High Alemannic German Alsatian dialect Swabian German

Bavarian language

Northern Bavarian Central Bavarian Southern Bavarian[20][21]

With the exception of Thuringian, the East Central German dialects are new dialects resulting from the Ostsiedlung.[19][22] Writing system[edit] Middle High German
High German
texts are written in the Latin
alphabet. There was no standardised spelling, but modern editions generally standardise according to a set of conventions established by Karl Lachmann
Karl Lachmann
in the 19th century.[23] There are several important features in this standardised orthography which are not characteristics of the original manuscripts:

the marking of vowel length is almost entirely absent from MHG manuscripts.[24] the marking of umlauted vowels is often absent or inconsistent in the manuscripts.[25] a curly-tailed z (⟨ȥ⟩ or ⟨ʒ⟩) is used in modern handbooks and grammars to indicate the /s/ or /s/-like sound which arose from Germanic /t/ in the High German
High German
consonant shift. This character has no counterpart in the original manuscripts, which typically use ⟨s⟩ or ⟨z⟩ to indicate this sound.[26] the original texts often use ⟨i⟩ and ⟨u⟩ for the semi-vowels /j/ and /w/.[25]

A particular problem is that many manuscripts are of much later date than the works they contain; as a result, they bear the signs of later scribes having modified the spellings, with greater or lesser consistency, in accord with conventions of their time.[27] In addition, there is considerable regional variation in the spellings that appear in the original texts, which modern editions largely conceal.[28] Vowels[edit] The standardised orthography of MHG editions uses the following vowel spellings:[24]

Short vowels: ⟨a e i o u⟩ and the umlauted vowels ⟨ä ö ü⟩ Long vowels: ⟨â ê î ô û⟩ and the umlauted vowels ⟨æ œ iu⟩ Closing diphthongs: ⟨ei ou⟩; and the umlauted diphthong ⟨öu eu oi⟩ Opening diphthongs: ⟨ie uo⟩; and the umlauted diphthong ⟨üe⟩

Grammars (as opposed to textual editions) often distinguish between ⟨ë⟩ and ⟨e⟩, the former indicating the mid-open /ɛ/ which derived from Germanic /e/, the latter (often with a dot beneath it) indicating the mid-close /e/ which results from primary umlaut of short /a/. No such orthographic distinction is made in MHG manuscripts.[25] Consonants[edit] The standardised orthography of MHG editions uses the following consonant spellings:[26]

Stops: ⟨p t k/c/q b d g⟩ Affricates: ⟨pf/ph tz/z⟩ Fricatives: ⟨v f s ȥ sch ch h⟩ Nasals: ⟨m n⟩ Liquids: ⟨l r⟩ Semivowels: ⟨w j⟩

Phonology[edit] The charts show the vowel and consonant systems of classical MHG. The spellings indicated are the standard spellings used in modern editions – there is much more variation in the manuscripts. Vowels[edit] Short and Long Vowels[edit]

  front central back

unrounded rounded

short long short long short long short long

close i iː y ⟨ü⟩ yː ⟨iu⟩   u uː

close-mid e        

mid ɛ ɛː ø ⟨ö⟩ øː ⟨œ⟩   o oː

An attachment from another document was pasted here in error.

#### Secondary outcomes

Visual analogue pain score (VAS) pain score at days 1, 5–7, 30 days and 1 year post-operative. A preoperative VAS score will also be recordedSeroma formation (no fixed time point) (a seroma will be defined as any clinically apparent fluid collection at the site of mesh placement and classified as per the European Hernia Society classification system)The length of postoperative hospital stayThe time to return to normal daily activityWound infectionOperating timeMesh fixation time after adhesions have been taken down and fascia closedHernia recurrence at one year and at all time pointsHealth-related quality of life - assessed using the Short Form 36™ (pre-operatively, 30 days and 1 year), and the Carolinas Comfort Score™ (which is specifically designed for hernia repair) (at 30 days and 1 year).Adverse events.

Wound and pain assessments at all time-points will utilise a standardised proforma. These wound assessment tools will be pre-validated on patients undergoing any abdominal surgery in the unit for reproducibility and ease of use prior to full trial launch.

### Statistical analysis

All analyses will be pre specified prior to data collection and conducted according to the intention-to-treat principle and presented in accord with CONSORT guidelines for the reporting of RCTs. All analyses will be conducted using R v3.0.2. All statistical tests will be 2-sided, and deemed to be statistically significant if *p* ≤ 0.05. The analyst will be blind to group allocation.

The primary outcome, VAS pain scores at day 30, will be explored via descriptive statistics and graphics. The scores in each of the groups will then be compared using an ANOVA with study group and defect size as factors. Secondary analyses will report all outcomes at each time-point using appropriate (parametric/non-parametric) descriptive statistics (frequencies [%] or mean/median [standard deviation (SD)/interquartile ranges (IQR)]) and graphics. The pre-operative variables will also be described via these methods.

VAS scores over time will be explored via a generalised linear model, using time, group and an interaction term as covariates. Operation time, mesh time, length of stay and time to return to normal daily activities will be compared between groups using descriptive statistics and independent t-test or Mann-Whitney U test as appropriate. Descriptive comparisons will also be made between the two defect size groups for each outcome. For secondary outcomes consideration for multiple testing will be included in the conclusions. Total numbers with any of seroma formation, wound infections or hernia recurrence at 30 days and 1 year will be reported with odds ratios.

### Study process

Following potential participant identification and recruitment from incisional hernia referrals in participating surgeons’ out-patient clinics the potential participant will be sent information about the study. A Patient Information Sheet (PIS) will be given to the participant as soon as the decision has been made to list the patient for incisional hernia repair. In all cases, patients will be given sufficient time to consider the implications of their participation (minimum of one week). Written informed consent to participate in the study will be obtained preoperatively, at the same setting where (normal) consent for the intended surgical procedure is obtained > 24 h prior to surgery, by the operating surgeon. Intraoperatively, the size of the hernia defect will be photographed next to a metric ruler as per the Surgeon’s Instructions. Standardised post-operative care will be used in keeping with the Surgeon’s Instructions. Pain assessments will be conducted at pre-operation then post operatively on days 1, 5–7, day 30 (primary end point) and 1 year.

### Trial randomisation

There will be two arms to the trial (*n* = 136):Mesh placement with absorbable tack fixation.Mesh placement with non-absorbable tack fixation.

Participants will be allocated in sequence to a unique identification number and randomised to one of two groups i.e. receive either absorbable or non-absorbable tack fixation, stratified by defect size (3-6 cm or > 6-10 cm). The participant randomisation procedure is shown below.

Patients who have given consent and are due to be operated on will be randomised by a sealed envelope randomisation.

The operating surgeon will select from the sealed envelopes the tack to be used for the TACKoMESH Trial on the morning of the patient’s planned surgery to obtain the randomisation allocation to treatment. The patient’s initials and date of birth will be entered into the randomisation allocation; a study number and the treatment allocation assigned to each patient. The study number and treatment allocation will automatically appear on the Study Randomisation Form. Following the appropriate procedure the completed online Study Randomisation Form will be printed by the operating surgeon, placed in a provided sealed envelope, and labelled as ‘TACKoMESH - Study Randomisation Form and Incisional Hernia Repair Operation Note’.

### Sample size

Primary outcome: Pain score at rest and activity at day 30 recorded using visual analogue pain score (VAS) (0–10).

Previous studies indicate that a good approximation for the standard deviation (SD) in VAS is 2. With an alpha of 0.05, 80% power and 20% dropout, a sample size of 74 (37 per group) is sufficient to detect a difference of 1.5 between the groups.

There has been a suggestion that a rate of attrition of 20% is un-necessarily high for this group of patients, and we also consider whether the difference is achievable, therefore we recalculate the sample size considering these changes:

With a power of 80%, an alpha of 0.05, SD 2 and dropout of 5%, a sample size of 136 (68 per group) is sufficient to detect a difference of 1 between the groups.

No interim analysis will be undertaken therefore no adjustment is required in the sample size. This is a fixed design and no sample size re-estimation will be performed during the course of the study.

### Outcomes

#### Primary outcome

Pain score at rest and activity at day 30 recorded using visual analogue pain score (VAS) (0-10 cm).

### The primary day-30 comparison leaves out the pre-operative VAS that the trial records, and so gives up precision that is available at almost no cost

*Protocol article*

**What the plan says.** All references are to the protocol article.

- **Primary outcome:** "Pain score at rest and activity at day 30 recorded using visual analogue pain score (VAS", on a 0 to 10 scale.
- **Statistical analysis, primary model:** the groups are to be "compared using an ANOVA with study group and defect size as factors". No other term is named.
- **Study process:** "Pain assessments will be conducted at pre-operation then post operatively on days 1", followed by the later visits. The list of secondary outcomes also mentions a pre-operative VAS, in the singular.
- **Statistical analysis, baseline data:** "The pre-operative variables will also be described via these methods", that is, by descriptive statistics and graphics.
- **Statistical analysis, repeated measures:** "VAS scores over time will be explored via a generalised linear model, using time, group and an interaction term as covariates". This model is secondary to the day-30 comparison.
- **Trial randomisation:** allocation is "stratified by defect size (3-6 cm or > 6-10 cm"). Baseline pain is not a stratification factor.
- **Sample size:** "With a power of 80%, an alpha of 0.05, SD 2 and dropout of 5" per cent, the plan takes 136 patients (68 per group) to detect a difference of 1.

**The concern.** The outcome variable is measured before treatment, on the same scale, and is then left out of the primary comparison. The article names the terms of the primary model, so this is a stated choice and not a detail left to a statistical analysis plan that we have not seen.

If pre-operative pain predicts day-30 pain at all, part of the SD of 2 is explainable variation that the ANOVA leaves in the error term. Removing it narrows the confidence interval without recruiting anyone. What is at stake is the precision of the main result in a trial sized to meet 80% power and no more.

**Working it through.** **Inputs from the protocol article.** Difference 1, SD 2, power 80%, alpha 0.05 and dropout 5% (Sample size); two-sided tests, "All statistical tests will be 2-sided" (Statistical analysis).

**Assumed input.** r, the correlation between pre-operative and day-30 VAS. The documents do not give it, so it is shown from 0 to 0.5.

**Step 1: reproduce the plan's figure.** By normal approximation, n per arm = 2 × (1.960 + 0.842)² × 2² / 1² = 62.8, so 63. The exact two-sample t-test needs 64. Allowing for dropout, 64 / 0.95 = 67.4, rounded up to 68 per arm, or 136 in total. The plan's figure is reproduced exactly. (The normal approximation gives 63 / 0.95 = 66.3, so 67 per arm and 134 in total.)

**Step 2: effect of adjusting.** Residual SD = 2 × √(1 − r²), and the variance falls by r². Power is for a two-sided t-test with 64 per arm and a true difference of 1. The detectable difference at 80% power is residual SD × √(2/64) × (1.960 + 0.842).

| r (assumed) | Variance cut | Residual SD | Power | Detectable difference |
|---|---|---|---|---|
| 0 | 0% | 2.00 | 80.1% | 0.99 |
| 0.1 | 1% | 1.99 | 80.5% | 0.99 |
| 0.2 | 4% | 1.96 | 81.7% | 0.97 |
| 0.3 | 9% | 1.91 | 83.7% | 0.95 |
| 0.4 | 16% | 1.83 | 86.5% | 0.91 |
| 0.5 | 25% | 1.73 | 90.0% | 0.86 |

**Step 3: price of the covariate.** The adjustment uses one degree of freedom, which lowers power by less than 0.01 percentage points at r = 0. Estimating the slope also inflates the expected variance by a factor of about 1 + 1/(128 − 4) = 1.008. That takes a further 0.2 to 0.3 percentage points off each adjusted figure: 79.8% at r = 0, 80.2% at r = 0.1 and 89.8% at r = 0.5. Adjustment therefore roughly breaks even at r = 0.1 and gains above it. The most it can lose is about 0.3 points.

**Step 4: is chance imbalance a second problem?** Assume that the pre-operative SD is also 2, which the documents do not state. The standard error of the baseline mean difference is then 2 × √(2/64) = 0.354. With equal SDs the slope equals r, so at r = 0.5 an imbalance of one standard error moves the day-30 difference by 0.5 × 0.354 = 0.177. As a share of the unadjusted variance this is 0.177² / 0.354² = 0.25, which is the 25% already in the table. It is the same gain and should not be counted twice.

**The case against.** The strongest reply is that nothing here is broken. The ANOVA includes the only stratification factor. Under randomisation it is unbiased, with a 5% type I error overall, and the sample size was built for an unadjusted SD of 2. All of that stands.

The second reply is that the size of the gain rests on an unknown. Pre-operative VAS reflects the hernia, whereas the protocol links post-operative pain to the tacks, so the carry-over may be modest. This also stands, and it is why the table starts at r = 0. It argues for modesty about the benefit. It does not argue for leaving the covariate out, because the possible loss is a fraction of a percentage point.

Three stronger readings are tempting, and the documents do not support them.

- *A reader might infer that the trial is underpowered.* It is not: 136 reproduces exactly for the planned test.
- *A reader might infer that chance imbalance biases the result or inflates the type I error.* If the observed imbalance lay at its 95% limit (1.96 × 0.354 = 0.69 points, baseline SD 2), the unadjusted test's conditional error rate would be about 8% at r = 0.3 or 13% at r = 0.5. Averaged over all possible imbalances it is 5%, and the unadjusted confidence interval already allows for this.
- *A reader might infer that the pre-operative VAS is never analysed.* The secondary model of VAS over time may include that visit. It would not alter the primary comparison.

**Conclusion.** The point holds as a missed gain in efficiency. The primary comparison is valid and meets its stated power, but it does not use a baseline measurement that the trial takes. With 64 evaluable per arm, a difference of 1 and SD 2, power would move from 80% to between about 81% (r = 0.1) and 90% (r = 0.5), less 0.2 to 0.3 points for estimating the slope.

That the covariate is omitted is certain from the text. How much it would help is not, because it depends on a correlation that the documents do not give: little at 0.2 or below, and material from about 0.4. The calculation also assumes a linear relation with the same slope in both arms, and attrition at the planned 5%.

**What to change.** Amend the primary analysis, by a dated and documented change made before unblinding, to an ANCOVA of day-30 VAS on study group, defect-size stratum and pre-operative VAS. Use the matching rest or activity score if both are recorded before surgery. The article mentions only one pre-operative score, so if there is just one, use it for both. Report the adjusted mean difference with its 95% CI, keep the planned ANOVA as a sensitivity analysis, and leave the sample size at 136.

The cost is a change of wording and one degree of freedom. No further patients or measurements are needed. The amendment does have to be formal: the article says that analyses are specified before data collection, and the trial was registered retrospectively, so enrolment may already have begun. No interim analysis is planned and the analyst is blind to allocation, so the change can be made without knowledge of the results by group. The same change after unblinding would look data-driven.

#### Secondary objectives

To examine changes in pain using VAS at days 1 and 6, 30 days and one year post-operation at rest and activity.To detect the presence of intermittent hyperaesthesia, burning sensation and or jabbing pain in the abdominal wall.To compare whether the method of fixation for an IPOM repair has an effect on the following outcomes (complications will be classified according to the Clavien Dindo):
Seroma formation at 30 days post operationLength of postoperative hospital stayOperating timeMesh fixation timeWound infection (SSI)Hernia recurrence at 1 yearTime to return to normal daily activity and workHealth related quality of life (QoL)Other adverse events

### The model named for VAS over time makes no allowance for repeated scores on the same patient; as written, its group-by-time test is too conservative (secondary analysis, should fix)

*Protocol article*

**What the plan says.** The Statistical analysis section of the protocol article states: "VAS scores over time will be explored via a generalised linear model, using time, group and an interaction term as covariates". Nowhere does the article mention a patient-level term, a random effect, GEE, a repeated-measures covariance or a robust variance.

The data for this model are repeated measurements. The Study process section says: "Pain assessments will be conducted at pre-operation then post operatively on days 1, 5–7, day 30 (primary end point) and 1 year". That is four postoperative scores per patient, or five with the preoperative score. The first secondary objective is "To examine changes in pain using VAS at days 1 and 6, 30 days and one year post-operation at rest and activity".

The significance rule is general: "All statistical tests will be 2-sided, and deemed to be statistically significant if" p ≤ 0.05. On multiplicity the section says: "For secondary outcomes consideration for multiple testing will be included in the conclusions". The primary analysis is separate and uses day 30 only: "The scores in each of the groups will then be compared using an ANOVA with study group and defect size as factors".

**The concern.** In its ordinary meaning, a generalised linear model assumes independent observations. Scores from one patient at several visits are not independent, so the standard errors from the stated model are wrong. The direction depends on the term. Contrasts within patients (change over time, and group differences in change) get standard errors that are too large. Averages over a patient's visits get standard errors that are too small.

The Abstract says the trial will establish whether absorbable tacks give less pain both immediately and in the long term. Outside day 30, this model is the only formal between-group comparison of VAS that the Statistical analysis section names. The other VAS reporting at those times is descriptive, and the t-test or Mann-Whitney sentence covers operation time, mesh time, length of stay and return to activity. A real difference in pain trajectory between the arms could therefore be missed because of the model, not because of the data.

open-mid æ ⟨ä⟩ æː ⟨æ⟩      

open   a aː  


Not all dialects distinguish the three unrounded mid front vowels. It is probable that the short high and mid vowels are lower than their long equivalents, as in Modern German, but this is impossible to establish from the written sources. The ⟨e⟩ found in unstressed syllables may indicate [ɛ] or schwa [ə].

Diphthongs[edit] MHG diphthongs are indicated by the spellings: ⟨ei⟩, ⟨ie⟩, ⟨ou⟩, ⟨öu⟩ and ⟨eu⟩, ⟨üe⟩, ⟨uo⟩, having the approximate values of /ei/, /iə/, /ou/, /øy/, /eu/, /yə/, and /uə/, respectively. Consonants[edit]

  Bilabial Labiodental Alveolar Postalveolar Palatal Velar Glottal

Plosive p  b   t  d     k ⟨k, c⟩  ɡ  

Affricates p͡f   t͡s ⟨z⟩        

Nasal m   n     ŋ ⟨ng⟩  

Fricative   f v ⟨f, v⟩ s  z ⟨ȥ⟩ ⟨s⟩ ʃ ⟨sch⟩   x ⟨ch, h⟩ h

Approximant w       j    

Liquid     r  l        

Precise information about the articulation of consonants is impossible to establish, and will have varied between dialects. In the plosive and fricative series, where there are two consonants in a cell, the first is fortis the second lenis. The voicing of lenis consonants varied between dialects. MHG has long consonants, and the following double consonant spellings indicate not vowel length as in Modern German orthography, but rather genuine double consonants: pp, bb, tt, dd, ck (for /kk/), gg, ff, ss, zz, mm, nn, ll, rr. It is reasonable to assume that /x/ had an allophone [χ] after back vowels, as in Modern German.

Grammar[edit] Pronouns[edit] Middle High German
High German
pronouns of the first person refer to the speaker; those of the second person refer to an addressed person; and those of the third person refer to person or thing of which one speaks. The pronouns of the third person may be used to replace nominal phrases. These have the same gender, number and case as the original nominal phrase. Personal pronouns[edit]

Personal Pronouns

1st sg 2nd sg 3rd sg 1st pl 2nd pl 3rd pl

Nominative ich du ër sie ëz wir ir sie